True, LOST doesn't fit into any specific category of a franchise drama and this makes it tricky to see what the $ow IS. But when you take a step back and look at the big picture, it becomes clear that we employ MANY franchises:

    IT'S A MEDICAL SHOW. If someone gets hmt and sick (a rather common occurrence here on the island), the life and death stakes play outjust like an episode of ER. And as demonstrated in the pilot, without the trappings of modern technology, practicing medicine becomes a lot more "hands on." How does Jack diagnose what may be a contagious illness that is spreading among the survivors -and once h. e does,how can he cure it?

    IT'S A COP SHOW. If we do ourjob right, every episode starts with a central mystery. Whether it's something that's happening as a result of their new home (the group encounters a clearly man-made HATCH in the side of a mountain) or it's something more character related (one of the castaways is murdered) -the investigation and eventual resolution of that mystery becomes the story engine of that episode.

    IT'S A LAWYER SHOW. Every episode provides material for explosive ethical arguments ­ whether it be about the innocent or guilt of one of our characters accused of stealing food or about how to begin forming a new society (democracy might be the most civilized form of government to adapt, but is it the most efficient?). Not to mention, if one of our castaways is
    ·suspected of killing another, how do the others put them on trial... and if the accused is found guilty, how are they punished?

    IT'S A CHARACTER DRAMA. Let's embrace the inherently "soapy" elements we have at our disposal and do a classier version of them. Romance. Comradery. Greed. Betrayal. Jealousy. All play out between our characters. Love triangles, alliances, social outcasts ... all the stories that populate a season of "The O.C."play out here on our island -albeit with much higher stakes.

    The simple answer to the franchise question? Basically, we tell the same stories you see on any other television show, but in a strange new setting. It's all the things you DON'T see on "Survivor": Murder. A blood transfusion. A love affair. A trial. All playing out far from civilization ...


    We'd prefer to brand it as an "Adventure Show."

    Our mandate is to give LOST the same treatment as a Michael Crichton novel. Every time we . introduce an element of the fantastic, we approach it from a real place. lf we do it right, the "paranormal" will always be coupled with a logical explanation to remind the audience that this is the real world.

    The moment our characters stop being amazed by amazing things,the show becomes inaccessible
    . to a broader audience. As "Close Encounters" treated alien visitation in a rea1·and grounded way (real-life characters in a constant state of wonder as to what was happening around them), we hope to have the same respect for the seemingly supernatural on "Lost." ·

    More importantly, there will be entire episodes that are grounded entirely in reality and have no
    ·elements of the fantastic·whatsoever. The island itself is a strange and mysterious place, but it also poses the same threats as any normal island. Not to mention the almost limitless permutations of character conflict that can drive an episode over a single issue (i.e. electing a leader).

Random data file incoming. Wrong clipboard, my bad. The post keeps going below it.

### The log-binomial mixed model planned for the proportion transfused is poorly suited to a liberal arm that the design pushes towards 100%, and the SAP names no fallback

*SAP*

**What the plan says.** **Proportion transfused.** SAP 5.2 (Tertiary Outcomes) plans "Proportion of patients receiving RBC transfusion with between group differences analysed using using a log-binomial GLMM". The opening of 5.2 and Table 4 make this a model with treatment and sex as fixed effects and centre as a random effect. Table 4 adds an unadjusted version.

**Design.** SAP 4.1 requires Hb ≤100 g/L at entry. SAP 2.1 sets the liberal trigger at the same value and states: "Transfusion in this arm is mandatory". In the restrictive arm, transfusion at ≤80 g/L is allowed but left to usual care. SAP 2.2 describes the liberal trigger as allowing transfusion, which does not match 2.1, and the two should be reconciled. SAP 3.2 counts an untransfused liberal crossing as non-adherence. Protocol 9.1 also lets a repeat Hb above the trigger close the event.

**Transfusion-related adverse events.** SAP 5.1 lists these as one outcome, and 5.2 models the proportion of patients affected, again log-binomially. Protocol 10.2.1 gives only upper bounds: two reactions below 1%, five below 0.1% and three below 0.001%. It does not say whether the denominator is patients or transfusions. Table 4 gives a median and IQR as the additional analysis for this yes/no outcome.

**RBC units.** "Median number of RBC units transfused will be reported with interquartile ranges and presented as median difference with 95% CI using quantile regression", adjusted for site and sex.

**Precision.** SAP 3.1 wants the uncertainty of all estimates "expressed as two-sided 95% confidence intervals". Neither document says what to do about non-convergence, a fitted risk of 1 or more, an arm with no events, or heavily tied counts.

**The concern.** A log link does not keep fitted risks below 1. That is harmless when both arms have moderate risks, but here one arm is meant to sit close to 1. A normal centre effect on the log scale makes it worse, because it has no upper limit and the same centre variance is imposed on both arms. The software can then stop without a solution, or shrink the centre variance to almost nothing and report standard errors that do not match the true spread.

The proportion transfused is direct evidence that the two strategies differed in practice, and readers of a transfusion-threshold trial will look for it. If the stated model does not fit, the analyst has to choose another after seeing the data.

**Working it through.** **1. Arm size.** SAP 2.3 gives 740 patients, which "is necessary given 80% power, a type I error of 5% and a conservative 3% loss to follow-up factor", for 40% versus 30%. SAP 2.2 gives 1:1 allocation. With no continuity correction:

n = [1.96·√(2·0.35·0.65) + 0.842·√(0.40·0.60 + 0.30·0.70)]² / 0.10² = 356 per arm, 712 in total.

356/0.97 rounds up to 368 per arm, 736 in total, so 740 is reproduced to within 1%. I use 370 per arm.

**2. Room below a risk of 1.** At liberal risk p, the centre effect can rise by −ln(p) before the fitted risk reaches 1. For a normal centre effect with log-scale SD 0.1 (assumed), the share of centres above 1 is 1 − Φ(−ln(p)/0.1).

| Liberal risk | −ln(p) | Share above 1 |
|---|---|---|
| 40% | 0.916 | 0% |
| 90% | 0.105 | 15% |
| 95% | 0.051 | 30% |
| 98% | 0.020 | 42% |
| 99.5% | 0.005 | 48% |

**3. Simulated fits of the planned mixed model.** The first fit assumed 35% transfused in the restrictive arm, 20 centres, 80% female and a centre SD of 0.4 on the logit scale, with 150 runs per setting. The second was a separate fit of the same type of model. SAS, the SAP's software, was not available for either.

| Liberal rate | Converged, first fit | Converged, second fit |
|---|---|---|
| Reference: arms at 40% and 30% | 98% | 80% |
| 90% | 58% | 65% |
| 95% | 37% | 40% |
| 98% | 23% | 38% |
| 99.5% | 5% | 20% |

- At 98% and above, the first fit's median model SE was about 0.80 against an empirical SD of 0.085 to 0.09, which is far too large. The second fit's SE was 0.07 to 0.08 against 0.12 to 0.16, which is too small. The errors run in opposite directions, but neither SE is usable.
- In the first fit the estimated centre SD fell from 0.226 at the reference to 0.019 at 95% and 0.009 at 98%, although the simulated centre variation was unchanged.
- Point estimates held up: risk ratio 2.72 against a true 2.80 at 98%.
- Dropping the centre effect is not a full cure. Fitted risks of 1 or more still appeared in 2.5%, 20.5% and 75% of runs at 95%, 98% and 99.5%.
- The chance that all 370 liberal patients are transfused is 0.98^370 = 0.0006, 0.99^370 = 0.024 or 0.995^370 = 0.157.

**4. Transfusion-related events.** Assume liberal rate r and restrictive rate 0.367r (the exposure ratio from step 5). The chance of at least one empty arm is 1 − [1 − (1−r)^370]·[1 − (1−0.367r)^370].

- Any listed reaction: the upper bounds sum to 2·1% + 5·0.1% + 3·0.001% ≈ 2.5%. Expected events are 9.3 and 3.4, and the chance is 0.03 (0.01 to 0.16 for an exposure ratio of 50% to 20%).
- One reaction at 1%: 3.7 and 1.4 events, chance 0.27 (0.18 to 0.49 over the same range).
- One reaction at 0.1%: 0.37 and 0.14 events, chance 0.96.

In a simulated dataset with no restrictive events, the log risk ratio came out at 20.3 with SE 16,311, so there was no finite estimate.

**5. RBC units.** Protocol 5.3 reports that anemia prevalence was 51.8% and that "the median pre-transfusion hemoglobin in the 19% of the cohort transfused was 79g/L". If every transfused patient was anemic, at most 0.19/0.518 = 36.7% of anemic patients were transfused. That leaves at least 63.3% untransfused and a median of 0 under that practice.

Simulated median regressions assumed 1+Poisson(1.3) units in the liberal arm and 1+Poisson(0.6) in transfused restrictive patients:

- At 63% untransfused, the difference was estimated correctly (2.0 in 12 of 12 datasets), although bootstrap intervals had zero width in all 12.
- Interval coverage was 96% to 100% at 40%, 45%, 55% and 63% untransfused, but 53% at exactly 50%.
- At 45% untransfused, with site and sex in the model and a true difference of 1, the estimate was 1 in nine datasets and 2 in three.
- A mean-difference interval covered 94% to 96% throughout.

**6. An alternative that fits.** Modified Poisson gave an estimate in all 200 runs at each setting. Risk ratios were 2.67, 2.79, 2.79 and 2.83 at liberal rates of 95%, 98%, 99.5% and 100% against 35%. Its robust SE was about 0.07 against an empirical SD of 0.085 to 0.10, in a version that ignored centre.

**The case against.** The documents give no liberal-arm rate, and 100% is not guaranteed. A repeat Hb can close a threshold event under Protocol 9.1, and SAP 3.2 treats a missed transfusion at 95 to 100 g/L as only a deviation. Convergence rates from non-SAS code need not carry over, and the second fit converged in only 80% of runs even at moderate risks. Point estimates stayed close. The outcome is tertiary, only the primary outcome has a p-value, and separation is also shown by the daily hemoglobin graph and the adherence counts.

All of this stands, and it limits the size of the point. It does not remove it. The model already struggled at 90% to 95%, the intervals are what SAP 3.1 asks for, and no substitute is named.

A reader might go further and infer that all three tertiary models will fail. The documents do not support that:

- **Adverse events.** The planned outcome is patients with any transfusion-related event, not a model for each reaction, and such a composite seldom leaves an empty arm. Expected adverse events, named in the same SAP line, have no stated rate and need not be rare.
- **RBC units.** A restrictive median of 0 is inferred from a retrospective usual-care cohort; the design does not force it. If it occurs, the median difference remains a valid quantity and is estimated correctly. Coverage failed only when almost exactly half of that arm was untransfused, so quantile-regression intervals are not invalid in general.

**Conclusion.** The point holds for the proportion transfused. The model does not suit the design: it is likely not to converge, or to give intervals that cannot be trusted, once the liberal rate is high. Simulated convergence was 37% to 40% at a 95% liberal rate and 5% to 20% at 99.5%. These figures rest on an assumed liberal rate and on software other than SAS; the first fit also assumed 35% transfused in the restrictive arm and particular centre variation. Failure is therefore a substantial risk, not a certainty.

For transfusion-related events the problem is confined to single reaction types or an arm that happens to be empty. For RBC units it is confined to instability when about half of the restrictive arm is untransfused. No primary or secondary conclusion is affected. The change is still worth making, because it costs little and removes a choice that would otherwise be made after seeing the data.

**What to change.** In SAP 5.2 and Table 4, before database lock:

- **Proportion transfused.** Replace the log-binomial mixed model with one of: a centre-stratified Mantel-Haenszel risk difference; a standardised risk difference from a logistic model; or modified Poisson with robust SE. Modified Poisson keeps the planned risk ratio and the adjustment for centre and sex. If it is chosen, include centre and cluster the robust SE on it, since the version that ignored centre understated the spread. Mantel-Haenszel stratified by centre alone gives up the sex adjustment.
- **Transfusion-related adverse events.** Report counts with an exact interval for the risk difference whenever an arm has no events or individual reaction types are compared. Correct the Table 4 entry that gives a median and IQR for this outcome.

If we do ourjobs right, we can walk that fine line and never be branded as "Sci-Fi."


    Self-contained. Seriously.
    We promise.

    Yes -the mysteries surrounding the island may serve an ongoing (and easy to follow) mythology - but every episode has a beginning, middle and end. More importantly, the beginning of the next episode presents an entirely new dilemna to be resolved that requires NO knowledge of the episode(s) that preceded it (except for the rare two-parter).

    Yes -character arcs (romances, alliances, grudges) carry over the scope of a season, but the plots will not. Viewers will be able to drop in at any time and be able to follow exactly what's going on in a story context.

    This is not lip service -we are absolutely committed to this conceit. LOST can and will be just as accessible on a weekly basis as a traditionally "procedural" drama.


    We believe that one of the things that makes LOST compelling is that we experience every day with our survivors. Without fencing ourselves in With a restrictive time format like the one ''24" employs, eacli episode will take place over the course of one to two days. The following episode picks up right where we left off (not necessarily in cliff-hanger fashion -we could begin the next morning) so we get to see the virtually real-time struggle of survival.

    What makes this new brand of storytelling so excitfug is that the desert island concept seems so conducive to it. Nothing on the island is easy -every task an almost Herculean struggle.
    Audiences won't tune in to find that our characters have built an elaborate tree house -we'll watch them build it.

    We feel that by compacting time, the drama is significantly heightened and audiences will feel the experience is more authentic. .When all is said and done, the first season roughly covers our survivors' FIRST FORTY DAYS ON THE ISLAND.


    The answer to precisely that question is the core of LOSrs "mythology." Unlike the X-FILES, however, this mythology is compartmentalized as opposed to inter-connected. Inother words, the history of our island spans centuries - Every time a new person (or people) arrives on its shore, a new story begins.

    This opens the door for almost limitless possibilities. Inone story, our group finds what seems to